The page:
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Kuttner's tumour (chronic sclerosing sialadenitis) of the submandibular gland: a clinical perspective

Objective To study clinical perspectives pertaining to chronic sclerosing sialadenitis, which is also known as Kuttner's tumour. Design Retrospective medical chart review. Setting Regional hospital, Hong Kong. Patients FromFebruary 2005 to February 2007, nine cases with Kuttner's tumour were identified from our hospital electronic database. Interventions They underwent submandibular sialadenectomy under either local (n=6) or general (n=3) anaesthesia.

TLChow TonyTFChan CYChoi SHLam

ainoutcomemeasures The results of preoperative ultrasonography, fine-needle M aspiration cytology, and intra-operative frozen section examination were correlated with the final diagnosis. Operative morbidity was also evaluated. Results The mean age of the patients at diagnosis was 61 years; three were females. Three had bilateral submandibular swellings. Following preoperative ultrasonography in six of the patients, tumours were suspected in two, an enlarged lymph node in one, and diffuse enlargement was visualised in the other three. Six patients had preoperative fine-needle aspiration cytology; five yielded scanty acini with normal-looking ductal cells, variable degrees of infiltration by chronic inflammatory cells without granuloma admixing fibrosis. In the sixth patient, only blandlooking epithelial cells, indicative of ductal differentiation suspicious of neoplasm were noted. Intra-operative frozen section examination was conducted in three patients: chronic inflammation without evidence of carcinoma was visualised in each. Operations performed under local anaesthesia were well tolerated; only one patient endured a transient, marginal facial nerve palsy. Conclusions Kuttner's tumour is by no means rare. When supported by ultrasonography and fine-needle aspiration cytology, an accurate diagnosis can be made preoperatively and surgery can be reserved for symptomatic cases. Submandibular sialadenectomy is a safe and effective means of treating Kuttner's tumour, and can be accomplished under local anaesthesia.

Autoimmune diseases; Sclerosis; Sialadenitis; Submandibular gland

Chronic sclerosing sialadenitis, also known as Kuttner's tumour (KT), is a benign tumourlike lesion predominately affecting the submandibular gland first recognised by Kuttner in 1896.1 As a result of the chronic inflammation, the presenting masses are often indurated Hong Kong Med J 2008;14:46-9 and masquerade as carcinoma.

Key words

Introduction

Division of Head and Neck Surgery, Department of Surgery, United Christian Hospital, Kwun Tong, Kowloon, Hong Kong TL Chow, FRCS (Edin), FHKAM (Surgery) TTF Chan, FRCS (Edin), FHKAM (Surgery) CY Choi, FRCS (Edin), FHKAM (Surgery) SH Lam, FRCS (Glasg), FHKAM (Surgery)

Although described more than a century ago, this clinical entity is still under-reported and preoperatively it remains unrecognised by many surgeons. The submandibular masses are often removed following a preliminary diagnosis of carcinoma, thus inciting substantial worry to both patients and clinicians. This state of affairs is attributed to the under-reporting of KT in the English literature,2 which mainly focuses on its pathological aspects. From our experience, KT is not infrequent. We describe herein a cohort of KT, in order to draw the attention of clinicians to this unfamiliar disease. The results of preoperative investigations Correspondence to: Dr TL Chow and intra-operative frozen section (FS) examinations could therefore be correlated with E-mail: [email protected] the final diagnosis and the latest concepts about its pathogenesis discussed.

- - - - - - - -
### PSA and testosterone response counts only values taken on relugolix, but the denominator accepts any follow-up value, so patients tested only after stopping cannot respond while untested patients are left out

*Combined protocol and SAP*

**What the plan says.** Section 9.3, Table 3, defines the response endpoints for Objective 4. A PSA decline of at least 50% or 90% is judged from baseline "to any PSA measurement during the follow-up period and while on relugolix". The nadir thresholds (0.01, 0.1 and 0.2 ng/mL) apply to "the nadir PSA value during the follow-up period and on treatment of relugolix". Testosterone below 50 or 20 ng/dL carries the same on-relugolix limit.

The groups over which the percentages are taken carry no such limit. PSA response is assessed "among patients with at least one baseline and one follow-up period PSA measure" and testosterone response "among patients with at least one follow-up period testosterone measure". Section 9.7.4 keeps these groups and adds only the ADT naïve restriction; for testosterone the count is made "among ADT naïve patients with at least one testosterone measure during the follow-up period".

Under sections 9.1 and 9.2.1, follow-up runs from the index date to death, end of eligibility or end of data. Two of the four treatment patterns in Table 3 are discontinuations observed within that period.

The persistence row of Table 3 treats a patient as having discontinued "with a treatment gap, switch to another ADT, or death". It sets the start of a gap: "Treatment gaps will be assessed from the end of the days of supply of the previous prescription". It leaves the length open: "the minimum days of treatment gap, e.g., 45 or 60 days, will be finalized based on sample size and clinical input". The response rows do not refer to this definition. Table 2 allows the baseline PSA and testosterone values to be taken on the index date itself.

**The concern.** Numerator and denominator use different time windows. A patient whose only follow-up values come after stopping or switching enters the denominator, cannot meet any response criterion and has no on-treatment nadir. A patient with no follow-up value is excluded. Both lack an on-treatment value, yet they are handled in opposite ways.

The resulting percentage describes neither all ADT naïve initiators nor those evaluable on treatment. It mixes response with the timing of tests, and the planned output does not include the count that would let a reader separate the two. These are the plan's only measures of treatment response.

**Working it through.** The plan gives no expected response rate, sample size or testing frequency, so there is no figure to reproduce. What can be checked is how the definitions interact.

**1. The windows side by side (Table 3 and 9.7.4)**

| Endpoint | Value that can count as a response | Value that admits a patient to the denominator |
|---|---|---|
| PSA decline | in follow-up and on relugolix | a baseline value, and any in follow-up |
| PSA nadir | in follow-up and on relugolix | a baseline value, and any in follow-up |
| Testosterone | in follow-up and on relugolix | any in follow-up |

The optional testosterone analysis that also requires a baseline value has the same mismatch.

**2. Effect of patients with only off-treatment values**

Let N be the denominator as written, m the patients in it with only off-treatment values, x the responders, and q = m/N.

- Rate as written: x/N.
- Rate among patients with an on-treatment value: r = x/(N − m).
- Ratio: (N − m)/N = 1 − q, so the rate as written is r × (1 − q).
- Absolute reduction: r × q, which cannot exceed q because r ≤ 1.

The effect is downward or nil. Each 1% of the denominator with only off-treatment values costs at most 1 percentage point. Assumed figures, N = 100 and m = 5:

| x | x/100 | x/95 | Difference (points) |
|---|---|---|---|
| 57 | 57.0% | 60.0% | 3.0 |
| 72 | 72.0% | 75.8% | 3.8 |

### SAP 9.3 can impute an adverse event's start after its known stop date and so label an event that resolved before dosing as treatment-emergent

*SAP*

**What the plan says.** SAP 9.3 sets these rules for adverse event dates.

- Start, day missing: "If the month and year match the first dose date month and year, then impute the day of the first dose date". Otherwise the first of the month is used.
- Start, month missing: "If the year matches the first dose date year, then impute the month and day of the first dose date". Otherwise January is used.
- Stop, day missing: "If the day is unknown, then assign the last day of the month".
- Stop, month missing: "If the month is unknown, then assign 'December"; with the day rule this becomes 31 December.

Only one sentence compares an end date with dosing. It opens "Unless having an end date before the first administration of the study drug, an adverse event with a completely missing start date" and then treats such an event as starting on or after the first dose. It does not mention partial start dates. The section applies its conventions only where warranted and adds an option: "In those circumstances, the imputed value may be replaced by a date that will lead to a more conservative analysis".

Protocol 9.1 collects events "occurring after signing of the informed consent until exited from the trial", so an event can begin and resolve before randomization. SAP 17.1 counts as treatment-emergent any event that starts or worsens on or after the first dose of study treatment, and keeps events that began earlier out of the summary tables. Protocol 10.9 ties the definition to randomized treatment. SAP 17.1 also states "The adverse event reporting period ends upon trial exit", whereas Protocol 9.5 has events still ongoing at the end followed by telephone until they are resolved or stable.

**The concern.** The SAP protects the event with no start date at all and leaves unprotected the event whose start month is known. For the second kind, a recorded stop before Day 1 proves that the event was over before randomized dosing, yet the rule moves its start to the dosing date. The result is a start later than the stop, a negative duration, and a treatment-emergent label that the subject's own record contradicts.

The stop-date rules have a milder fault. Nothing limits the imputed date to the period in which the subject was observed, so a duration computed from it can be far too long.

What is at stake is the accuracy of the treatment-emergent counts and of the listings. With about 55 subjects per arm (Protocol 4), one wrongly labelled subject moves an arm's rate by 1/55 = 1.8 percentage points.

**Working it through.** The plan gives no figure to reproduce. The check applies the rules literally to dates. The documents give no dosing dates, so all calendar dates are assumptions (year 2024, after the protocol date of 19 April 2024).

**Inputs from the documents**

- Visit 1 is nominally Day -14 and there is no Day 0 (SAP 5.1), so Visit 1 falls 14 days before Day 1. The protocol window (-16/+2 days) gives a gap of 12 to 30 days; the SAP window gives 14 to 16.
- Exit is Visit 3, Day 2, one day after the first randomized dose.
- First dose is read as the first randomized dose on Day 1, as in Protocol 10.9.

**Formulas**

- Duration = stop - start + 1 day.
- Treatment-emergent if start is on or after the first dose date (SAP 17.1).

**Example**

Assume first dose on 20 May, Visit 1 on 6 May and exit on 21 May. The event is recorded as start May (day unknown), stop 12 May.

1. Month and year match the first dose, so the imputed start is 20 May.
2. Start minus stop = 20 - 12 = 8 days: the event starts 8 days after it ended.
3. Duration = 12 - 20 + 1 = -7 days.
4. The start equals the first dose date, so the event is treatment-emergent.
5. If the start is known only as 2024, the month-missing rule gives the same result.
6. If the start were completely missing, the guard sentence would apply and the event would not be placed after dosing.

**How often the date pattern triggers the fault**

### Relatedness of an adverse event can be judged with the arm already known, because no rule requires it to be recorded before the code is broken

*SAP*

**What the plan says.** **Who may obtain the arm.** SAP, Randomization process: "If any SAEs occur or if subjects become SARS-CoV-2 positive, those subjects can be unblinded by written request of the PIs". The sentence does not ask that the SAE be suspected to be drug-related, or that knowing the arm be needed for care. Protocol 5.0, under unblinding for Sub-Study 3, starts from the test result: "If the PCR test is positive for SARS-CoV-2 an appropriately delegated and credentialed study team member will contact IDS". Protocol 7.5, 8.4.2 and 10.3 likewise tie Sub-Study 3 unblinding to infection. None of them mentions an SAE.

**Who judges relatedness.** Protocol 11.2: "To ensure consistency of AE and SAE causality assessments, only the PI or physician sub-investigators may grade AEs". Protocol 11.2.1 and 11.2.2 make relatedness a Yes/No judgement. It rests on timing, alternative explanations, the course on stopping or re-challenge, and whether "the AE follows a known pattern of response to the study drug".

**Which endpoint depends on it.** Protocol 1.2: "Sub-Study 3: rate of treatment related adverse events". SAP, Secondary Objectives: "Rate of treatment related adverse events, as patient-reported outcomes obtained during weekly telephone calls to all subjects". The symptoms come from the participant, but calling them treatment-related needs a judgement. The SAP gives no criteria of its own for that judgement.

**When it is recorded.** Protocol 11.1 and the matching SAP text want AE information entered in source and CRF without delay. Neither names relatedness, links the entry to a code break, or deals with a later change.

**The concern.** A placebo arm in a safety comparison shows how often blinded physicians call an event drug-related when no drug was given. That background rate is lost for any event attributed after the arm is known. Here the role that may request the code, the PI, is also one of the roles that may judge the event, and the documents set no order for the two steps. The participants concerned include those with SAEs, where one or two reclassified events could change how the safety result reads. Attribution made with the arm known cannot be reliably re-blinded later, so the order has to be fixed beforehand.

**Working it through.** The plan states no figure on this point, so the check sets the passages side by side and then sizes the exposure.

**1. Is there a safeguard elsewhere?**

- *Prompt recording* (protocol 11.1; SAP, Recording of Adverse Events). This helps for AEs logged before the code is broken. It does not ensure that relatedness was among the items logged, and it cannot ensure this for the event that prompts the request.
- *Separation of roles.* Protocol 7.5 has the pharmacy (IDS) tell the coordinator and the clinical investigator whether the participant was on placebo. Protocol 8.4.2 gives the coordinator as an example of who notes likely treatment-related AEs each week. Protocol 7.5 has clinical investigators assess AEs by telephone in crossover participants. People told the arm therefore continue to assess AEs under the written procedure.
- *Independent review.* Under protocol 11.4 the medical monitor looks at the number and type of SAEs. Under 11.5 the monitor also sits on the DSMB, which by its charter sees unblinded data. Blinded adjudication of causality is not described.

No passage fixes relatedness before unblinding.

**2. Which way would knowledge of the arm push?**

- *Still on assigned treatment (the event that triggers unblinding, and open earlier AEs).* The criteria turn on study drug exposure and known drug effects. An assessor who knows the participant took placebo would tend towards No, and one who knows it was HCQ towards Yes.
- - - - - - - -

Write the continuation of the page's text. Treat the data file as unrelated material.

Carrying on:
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Methods

Twenty-one patients who underwent submandibular sialadenectomy from February 2005 to February 2007 were identified from our hospital electronic database. Among these, nine (43%) were confirmed to be KT, based on the clinicopathological testing, and represented our study group. The pathological diagnoses of the remaining 12 patients were: pleomorphic adenoma (n=7), Warthin's tumour (n=1), mucoepidermoid carcinoma (n=1), adenoid cystic carcinoma (n=1), and acute inflammation (n=2). The nine patients all presented with submandibular swellings that clinically resembled discrete lumps, suspected to be tumours. The final histopathological examination of these nine patients revealed the characteristic preservation of the lobular architecture of the salivary gland admixing marked lymphoplasmacytoid infiltration, periductal fibrosis, and varying degrees of acinar atrophy.3 The clinical features of these patients were studied by reviewing their case charts. The results of the preoperative imaging investigations, fine-needle aspiration cytology (FNAC) and FS examination reports were evaluated for any suspicion of neoplasm or KT. The submandibular sialadenectomy was performed under either local anaesthesia (LA) or general anaesthesia (GA). A 4- to 5-cm transverse neck incision was made about 2-finger breadths below the mandible. Subplatysmal flaps were elevated. After the marginal facial nerve was preserved, the superficial lobe of the submandibular gland was mobilised. Vessels from both the distal and proximal facial vessels were controlled. The mylohyoid muscle was then retracted to expose the deep lobe. When the lingual nerve was identified, its ganglionic branch to the submandibular gland was divided. The submandibular duct was then divided after ligation. The whole submandibular gland was removed. A drain was usually not inserted. If enlarged adjacent lymph nodes were encountered, they were also removed.